The outer ends of the torque tube I6 are diametrically enlarged in the form of heads I9 which bear against the outer sides of the side bars 5 and prevent axial displacement of the tube in the frame. The junction of the crank arms I3 with the trunnions I5 are also enlarged, as indicated at 20, to bear against the heads I9 as shown. The heads I9 carry the radially projected spring mounting lugs or shoulders 2| which are laterally offset to extend outwardly over the crank arms I3, as shown, and one of these spring mounting lugs (here shown as the one on the left hand side) is provided with radially extended spaced ears 22. Leaf springs 23 are secured by clamps 24 to the lugs 2| and extend rearwardly therefrom to overlie the free ends of the crank arms I3 which have the bosses or bearing knobs 25 to upwardly engage the free ends of the springs.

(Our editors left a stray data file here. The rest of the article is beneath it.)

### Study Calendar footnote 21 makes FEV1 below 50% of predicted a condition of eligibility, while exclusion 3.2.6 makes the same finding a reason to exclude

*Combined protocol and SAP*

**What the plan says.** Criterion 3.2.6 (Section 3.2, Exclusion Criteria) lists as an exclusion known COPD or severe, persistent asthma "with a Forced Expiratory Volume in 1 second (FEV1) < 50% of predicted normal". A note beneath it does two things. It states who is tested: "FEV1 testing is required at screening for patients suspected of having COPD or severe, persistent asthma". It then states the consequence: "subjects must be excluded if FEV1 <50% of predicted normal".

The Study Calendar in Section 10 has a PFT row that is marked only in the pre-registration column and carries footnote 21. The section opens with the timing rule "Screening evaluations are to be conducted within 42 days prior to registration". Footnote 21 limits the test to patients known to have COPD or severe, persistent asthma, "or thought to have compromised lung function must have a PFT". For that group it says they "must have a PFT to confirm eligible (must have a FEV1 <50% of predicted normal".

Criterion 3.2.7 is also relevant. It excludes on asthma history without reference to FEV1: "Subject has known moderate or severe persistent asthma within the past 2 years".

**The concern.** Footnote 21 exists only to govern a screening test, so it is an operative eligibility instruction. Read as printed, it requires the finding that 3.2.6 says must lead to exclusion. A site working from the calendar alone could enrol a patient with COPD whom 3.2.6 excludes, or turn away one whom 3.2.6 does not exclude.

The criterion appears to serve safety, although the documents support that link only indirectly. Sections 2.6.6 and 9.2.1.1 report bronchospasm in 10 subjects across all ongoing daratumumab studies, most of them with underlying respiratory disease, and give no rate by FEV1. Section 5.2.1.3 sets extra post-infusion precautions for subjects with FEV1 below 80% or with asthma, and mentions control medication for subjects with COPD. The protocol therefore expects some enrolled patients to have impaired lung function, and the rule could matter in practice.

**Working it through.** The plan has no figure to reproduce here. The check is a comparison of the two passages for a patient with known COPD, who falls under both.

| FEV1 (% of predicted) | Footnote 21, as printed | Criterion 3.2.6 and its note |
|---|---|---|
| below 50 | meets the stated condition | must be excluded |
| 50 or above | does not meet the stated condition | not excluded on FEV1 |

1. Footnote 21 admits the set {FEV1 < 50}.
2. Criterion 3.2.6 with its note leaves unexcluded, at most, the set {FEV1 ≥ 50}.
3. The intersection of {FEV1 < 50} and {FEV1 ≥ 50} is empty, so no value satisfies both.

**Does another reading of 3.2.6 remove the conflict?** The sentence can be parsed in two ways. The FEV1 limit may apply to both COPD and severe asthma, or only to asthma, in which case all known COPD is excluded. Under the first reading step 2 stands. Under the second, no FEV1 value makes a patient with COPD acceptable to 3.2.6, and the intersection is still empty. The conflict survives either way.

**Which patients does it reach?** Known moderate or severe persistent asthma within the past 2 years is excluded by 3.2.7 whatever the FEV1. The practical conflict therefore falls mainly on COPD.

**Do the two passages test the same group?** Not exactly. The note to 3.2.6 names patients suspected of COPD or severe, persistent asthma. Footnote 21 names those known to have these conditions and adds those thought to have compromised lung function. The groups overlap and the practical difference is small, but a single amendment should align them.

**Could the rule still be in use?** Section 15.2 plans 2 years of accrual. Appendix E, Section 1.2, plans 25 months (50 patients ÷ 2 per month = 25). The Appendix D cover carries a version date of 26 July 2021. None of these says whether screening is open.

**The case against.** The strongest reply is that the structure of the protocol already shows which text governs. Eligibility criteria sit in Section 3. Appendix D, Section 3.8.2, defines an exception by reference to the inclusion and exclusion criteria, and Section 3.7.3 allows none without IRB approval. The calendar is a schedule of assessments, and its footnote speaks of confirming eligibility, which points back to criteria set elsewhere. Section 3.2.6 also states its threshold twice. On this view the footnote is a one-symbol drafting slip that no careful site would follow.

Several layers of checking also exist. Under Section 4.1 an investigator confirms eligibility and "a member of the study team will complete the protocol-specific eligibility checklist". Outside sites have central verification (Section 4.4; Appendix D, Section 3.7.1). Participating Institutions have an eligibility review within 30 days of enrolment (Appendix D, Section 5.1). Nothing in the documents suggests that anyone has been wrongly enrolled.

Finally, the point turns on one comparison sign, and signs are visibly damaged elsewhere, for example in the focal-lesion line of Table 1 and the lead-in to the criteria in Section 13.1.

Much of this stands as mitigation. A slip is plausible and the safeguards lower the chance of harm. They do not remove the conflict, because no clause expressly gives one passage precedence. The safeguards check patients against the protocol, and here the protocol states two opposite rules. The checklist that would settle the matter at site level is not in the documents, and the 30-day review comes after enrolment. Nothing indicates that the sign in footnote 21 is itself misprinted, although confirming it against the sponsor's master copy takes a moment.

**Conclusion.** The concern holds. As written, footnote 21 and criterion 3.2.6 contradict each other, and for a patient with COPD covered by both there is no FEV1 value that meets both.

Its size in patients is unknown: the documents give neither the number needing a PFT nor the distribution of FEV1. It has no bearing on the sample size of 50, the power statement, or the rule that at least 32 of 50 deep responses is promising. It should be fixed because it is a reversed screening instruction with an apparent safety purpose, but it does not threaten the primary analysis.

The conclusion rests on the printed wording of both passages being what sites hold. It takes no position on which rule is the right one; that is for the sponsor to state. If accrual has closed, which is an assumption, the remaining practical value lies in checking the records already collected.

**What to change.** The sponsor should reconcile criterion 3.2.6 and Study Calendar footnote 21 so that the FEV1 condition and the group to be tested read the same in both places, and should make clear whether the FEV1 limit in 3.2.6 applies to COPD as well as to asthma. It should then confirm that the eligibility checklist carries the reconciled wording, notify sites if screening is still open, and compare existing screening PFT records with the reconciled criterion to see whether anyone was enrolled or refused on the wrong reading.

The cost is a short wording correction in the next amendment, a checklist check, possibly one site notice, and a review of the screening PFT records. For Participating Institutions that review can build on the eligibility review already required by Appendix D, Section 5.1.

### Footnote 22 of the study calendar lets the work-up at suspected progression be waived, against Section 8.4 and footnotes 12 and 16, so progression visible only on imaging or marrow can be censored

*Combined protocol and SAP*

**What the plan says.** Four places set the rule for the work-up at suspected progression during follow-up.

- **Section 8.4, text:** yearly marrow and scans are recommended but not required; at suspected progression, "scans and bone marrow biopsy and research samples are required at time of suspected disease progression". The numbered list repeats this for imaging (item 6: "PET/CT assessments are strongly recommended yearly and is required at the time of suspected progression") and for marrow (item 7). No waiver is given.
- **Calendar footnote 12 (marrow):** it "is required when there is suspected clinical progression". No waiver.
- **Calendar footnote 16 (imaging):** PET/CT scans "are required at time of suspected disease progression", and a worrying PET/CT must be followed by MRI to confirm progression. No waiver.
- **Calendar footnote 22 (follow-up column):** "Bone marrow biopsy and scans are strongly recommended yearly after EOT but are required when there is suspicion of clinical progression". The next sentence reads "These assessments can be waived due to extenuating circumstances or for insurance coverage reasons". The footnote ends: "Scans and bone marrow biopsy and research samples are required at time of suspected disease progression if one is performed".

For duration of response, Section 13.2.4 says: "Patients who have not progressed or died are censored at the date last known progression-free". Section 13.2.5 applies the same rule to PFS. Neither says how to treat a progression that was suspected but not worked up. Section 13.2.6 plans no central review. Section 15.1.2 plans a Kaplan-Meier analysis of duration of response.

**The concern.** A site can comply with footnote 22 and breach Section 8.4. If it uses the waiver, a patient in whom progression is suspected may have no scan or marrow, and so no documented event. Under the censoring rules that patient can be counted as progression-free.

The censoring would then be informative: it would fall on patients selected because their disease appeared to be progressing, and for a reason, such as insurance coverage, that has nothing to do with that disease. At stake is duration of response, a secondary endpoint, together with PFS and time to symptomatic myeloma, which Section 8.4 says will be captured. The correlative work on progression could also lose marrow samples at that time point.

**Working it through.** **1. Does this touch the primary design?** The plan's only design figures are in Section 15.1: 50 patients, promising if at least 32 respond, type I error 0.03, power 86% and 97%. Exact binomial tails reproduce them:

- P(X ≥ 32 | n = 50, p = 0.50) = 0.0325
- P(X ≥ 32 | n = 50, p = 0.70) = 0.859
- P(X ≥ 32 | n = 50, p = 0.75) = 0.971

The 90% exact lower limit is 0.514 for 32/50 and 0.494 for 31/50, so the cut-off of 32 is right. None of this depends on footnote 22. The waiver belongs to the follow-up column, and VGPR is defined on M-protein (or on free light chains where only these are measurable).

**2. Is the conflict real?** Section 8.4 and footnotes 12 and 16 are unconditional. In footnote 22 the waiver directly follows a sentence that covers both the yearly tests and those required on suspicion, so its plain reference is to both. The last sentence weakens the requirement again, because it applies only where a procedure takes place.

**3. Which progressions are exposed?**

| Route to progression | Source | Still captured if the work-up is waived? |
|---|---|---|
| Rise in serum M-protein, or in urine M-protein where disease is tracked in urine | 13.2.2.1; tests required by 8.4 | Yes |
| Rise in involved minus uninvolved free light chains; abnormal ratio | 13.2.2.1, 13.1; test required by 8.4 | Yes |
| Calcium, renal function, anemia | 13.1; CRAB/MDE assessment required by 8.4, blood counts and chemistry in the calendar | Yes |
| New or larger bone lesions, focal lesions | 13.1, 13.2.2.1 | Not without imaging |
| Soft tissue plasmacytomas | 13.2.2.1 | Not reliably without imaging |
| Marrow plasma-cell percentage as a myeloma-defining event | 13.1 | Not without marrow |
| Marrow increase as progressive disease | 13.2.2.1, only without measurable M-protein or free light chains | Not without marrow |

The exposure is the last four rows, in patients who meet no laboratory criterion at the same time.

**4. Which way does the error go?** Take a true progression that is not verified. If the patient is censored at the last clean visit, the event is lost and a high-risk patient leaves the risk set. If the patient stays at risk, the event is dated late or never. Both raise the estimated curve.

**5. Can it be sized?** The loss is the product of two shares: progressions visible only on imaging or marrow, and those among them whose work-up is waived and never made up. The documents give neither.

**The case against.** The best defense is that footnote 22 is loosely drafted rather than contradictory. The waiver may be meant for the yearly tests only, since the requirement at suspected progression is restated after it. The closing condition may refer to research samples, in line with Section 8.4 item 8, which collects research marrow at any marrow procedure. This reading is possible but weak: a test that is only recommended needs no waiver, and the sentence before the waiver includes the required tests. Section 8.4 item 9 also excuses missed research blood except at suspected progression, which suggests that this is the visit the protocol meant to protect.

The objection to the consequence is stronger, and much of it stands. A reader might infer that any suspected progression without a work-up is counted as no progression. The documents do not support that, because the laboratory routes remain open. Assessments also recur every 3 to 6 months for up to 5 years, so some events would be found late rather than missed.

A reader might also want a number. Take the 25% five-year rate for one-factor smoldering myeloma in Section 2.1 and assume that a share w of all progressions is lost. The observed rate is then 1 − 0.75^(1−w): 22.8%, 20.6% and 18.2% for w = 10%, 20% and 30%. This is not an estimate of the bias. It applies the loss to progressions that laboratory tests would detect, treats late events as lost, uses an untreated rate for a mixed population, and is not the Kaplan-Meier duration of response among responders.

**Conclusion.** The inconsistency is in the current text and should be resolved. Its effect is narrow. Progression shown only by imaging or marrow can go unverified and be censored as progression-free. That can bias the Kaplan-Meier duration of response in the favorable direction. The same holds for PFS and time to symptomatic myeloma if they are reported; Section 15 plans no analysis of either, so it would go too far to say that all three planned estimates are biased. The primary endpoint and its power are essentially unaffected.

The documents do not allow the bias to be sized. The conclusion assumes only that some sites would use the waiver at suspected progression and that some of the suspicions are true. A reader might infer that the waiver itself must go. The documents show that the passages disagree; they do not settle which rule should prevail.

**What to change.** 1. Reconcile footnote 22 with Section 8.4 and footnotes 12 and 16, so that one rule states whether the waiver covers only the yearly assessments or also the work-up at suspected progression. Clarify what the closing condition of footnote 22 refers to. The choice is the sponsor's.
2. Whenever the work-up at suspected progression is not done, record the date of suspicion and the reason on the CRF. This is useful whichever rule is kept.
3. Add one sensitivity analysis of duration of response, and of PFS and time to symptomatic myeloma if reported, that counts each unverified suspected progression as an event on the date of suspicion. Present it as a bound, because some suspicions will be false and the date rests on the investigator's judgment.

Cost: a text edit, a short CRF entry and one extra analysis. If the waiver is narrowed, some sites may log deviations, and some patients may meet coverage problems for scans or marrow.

The foregoing arrangement is such that, by locking the torque tube I6 in the position shown, the springs 23 will resiliently and yieldably support the crank arms I3 against upward movement at their outer, or rear, ends such as would allow the frame A to drop toward the ground. As a result, the frame is supported by the wheels C and at the proper road clearance height, but by allowing the torque tube to turn on its axis, the springs 23 may swing upwardly, allowing the crank arms I3 to move in the same direction so that the frame will settle to the ground.